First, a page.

This website uses cookies primarily for visitor analytics. Certain pages will ask you to fill in contact details to receive additional information. On these pages you have the option of having the site log your details for future visits. Indicating you want the site to remember your details will place a cookie on your device. To view our full cookie policy, please click here. You can also view it at any time by going to our Contact Us page.

Dutch government to end Groningen gas production eight years earlier than planned

10 September 2019

Gas production at the Groningen field in the Netherlands will be halted entirely by 2022, eight years earlier than initially planned by the Dutch government, broadcaster NOS reported on September 10. Citing anonymous government sources, NOS said production would be capped below 12 billion cubic metres (bcm) in the 12 months through October 2020. The government had previously set a production cap for the period at 15.9 bcm. 

Netherlands gas production by area 2008 - Image: Wikimedia
Netherlands gas production by area 2008 - Image: Wikimedia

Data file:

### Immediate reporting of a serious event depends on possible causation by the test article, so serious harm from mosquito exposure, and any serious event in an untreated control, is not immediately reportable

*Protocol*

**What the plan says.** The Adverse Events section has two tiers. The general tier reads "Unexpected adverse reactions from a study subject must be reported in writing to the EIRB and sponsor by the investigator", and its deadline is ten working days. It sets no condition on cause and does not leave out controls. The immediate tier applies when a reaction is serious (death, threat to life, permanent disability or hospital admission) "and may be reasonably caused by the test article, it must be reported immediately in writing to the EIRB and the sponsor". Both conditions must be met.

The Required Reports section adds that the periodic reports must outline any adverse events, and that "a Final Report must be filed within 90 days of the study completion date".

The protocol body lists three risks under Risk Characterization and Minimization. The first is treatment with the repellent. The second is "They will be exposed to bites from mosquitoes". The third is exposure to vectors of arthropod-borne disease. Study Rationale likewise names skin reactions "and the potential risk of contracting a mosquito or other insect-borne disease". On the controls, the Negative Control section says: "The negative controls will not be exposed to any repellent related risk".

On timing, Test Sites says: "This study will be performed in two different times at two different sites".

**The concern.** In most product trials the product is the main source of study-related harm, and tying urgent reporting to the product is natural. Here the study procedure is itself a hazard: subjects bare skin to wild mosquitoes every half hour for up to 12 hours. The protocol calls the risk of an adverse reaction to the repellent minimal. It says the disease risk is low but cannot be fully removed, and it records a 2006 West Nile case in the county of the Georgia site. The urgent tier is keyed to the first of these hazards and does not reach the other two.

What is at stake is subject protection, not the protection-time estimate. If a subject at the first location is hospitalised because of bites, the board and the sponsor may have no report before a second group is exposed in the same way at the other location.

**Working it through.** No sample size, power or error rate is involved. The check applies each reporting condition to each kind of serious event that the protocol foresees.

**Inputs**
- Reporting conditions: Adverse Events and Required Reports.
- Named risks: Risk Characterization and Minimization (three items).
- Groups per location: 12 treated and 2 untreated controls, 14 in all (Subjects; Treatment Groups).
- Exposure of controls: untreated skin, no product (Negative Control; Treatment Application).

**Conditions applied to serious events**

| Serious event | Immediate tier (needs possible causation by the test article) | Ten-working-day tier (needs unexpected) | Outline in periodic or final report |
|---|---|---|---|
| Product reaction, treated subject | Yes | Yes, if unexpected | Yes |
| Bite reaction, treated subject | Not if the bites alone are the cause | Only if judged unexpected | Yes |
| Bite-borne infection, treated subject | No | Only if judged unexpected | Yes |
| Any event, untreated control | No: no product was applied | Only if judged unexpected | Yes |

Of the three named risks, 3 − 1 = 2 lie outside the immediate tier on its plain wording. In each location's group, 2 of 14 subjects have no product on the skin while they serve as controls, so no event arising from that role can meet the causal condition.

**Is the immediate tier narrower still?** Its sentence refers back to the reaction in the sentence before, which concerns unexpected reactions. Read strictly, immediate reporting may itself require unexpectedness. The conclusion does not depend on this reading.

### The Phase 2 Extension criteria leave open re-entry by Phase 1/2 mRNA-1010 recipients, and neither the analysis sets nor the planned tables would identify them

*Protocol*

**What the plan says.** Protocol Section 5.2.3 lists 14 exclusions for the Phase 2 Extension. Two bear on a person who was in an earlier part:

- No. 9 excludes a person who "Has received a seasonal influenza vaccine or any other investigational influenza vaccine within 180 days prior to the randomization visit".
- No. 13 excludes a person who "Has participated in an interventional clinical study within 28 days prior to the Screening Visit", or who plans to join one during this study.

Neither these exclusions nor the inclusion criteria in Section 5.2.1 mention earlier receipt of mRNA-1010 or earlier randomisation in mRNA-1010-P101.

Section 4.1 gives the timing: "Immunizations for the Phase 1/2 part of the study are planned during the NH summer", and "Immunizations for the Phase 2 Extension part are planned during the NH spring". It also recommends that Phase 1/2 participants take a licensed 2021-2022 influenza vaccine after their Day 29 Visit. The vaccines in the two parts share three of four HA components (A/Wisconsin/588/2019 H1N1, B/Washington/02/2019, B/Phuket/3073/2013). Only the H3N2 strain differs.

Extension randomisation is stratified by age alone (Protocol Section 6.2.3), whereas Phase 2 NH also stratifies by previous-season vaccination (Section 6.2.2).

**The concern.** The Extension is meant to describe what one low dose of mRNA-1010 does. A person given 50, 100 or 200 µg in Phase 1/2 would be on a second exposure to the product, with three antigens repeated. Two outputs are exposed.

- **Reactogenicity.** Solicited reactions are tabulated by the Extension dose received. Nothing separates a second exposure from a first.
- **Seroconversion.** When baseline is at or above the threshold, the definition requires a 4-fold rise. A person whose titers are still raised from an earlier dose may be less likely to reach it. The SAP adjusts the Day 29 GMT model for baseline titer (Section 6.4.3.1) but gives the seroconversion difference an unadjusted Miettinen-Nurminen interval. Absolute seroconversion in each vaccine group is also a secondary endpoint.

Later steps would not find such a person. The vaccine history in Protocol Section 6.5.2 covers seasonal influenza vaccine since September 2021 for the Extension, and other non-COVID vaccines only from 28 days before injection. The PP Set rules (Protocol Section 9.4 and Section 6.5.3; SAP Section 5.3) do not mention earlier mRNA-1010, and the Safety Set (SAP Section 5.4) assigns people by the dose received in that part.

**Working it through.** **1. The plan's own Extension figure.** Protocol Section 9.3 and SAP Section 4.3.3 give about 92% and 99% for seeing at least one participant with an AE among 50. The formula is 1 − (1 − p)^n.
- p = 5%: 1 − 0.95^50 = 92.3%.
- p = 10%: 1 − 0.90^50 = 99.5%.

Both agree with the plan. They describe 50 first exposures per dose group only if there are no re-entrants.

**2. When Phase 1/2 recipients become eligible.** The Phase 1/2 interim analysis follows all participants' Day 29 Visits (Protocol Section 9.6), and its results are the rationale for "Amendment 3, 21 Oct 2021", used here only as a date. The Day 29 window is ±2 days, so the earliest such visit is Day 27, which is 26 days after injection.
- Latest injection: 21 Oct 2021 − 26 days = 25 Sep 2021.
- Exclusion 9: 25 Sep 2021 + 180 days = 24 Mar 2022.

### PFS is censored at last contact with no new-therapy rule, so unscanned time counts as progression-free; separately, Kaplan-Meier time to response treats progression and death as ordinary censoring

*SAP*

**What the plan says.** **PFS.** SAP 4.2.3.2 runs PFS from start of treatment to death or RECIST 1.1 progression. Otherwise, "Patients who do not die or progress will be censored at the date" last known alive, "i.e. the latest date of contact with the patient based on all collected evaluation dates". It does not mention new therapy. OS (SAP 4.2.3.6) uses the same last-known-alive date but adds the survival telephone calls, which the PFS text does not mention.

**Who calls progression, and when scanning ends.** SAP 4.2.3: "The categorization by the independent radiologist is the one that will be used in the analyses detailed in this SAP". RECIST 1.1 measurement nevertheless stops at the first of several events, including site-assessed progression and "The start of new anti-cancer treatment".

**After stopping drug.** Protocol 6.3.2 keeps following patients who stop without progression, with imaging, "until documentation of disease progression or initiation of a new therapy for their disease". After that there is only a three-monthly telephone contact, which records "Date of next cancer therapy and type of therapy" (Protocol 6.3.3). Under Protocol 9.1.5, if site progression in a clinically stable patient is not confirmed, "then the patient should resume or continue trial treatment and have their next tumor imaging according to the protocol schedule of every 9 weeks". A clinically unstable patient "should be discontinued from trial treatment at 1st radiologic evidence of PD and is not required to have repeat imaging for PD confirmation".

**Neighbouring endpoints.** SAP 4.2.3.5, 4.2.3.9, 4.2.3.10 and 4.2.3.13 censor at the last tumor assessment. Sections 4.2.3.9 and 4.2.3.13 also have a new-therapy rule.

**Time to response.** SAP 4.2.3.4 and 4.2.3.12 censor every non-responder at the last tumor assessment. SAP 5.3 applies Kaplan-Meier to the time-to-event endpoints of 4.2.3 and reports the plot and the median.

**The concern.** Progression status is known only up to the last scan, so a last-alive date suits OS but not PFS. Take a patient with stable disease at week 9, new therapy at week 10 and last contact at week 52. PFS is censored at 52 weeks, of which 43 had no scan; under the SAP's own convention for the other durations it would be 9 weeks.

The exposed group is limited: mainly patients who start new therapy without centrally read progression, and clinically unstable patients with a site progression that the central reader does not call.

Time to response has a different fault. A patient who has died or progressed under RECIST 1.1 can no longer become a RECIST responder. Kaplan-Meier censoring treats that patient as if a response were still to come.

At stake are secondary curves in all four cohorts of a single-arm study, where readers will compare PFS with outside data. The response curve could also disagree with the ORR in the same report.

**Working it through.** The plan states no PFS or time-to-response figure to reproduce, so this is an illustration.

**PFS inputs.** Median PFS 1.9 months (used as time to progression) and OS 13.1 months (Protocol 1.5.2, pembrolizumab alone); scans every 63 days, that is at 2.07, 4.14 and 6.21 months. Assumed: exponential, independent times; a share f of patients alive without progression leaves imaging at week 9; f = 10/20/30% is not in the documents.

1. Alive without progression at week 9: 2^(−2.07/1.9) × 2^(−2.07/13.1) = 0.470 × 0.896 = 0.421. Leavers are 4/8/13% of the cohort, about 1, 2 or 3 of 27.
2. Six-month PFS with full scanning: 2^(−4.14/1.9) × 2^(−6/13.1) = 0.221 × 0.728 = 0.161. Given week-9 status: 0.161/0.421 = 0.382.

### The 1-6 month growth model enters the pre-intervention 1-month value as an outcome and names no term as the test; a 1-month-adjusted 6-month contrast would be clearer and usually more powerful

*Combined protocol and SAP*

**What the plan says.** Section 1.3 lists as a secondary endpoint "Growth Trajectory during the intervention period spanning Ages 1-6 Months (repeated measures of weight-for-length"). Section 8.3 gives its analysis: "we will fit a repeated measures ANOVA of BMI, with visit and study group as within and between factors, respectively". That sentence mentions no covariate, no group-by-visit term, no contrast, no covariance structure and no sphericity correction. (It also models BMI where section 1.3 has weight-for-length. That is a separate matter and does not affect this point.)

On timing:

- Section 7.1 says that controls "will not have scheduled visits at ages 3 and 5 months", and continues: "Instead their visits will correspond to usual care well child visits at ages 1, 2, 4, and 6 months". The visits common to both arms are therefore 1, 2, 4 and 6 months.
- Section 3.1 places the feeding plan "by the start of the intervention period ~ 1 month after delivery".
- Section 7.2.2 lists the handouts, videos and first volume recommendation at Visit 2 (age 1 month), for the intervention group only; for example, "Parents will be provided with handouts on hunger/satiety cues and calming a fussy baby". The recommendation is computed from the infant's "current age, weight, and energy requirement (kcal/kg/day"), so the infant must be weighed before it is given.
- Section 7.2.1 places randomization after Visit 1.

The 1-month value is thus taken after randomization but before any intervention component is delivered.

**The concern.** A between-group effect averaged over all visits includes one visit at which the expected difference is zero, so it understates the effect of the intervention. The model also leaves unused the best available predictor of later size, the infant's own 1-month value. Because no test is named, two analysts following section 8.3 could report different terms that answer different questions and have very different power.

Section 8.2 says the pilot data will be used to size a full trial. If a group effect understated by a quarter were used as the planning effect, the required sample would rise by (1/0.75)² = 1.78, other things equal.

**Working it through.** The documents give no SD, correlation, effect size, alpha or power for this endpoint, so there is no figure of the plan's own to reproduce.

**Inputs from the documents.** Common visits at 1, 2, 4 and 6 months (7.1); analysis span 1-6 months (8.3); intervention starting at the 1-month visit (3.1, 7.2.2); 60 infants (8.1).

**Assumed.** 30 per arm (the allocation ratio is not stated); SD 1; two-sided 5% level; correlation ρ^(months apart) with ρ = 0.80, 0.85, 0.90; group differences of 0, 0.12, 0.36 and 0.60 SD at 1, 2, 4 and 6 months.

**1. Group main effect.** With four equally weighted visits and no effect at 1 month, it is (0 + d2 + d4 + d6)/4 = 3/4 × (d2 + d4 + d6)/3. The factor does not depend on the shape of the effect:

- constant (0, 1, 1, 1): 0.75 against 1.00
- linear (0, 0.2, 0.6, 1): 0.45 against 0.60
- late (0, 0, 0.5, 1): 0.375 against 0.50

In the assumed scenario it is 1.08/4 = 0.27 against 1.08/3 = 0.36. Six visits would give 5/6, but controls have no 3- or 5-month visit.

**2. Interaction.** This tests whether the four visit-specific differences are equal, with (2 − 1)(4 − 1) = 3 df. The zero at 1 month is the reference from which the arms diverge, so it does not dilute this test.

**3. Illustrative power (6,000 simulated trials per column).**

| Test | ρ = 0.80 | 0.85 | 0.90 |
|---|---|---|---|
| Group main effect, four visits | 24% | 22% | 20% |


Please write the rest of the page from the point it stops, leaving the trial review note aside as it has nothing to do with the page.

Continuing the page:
The province of Groningen has been hit by a series of earthquakes due to ground settlement after gas extraction, the latest at 3.4 on the Richter scale in May. This has resulted in damage to many buildings and infrastructure installations.

After an earlier 3.4 quake in January 2018, the government pledged to end production by 2030 and to lower it as quickly as possible in coming years.

Output at the Groningen field, which is operated by NAM, a joint venture between Royal Dutch Shell and Exxon Mobil, was due to to fall to 19.4 bcm in the year through October 2019, down from a 2013 peak of 54 bcm.

Residents demanding an outright stoppage took their fight to the highest court in the Netherlands early this year. In March, Dutch MPs unanimously backed a call for a parliamentary inquiry into continued gas extraction in the province.

After last year’s quake, gas sector regulator SodM said production should be cut to less than 12 bcm as soon as possible to minimise seismic risks.

Prime Minister Mark Rutte said everyone had been optimistic about the discovery of the vast gas field under the province in in the 1950s, but it had now “turned into a nightmare”.

Contact Details and Archive...

Print this page | E-mail this page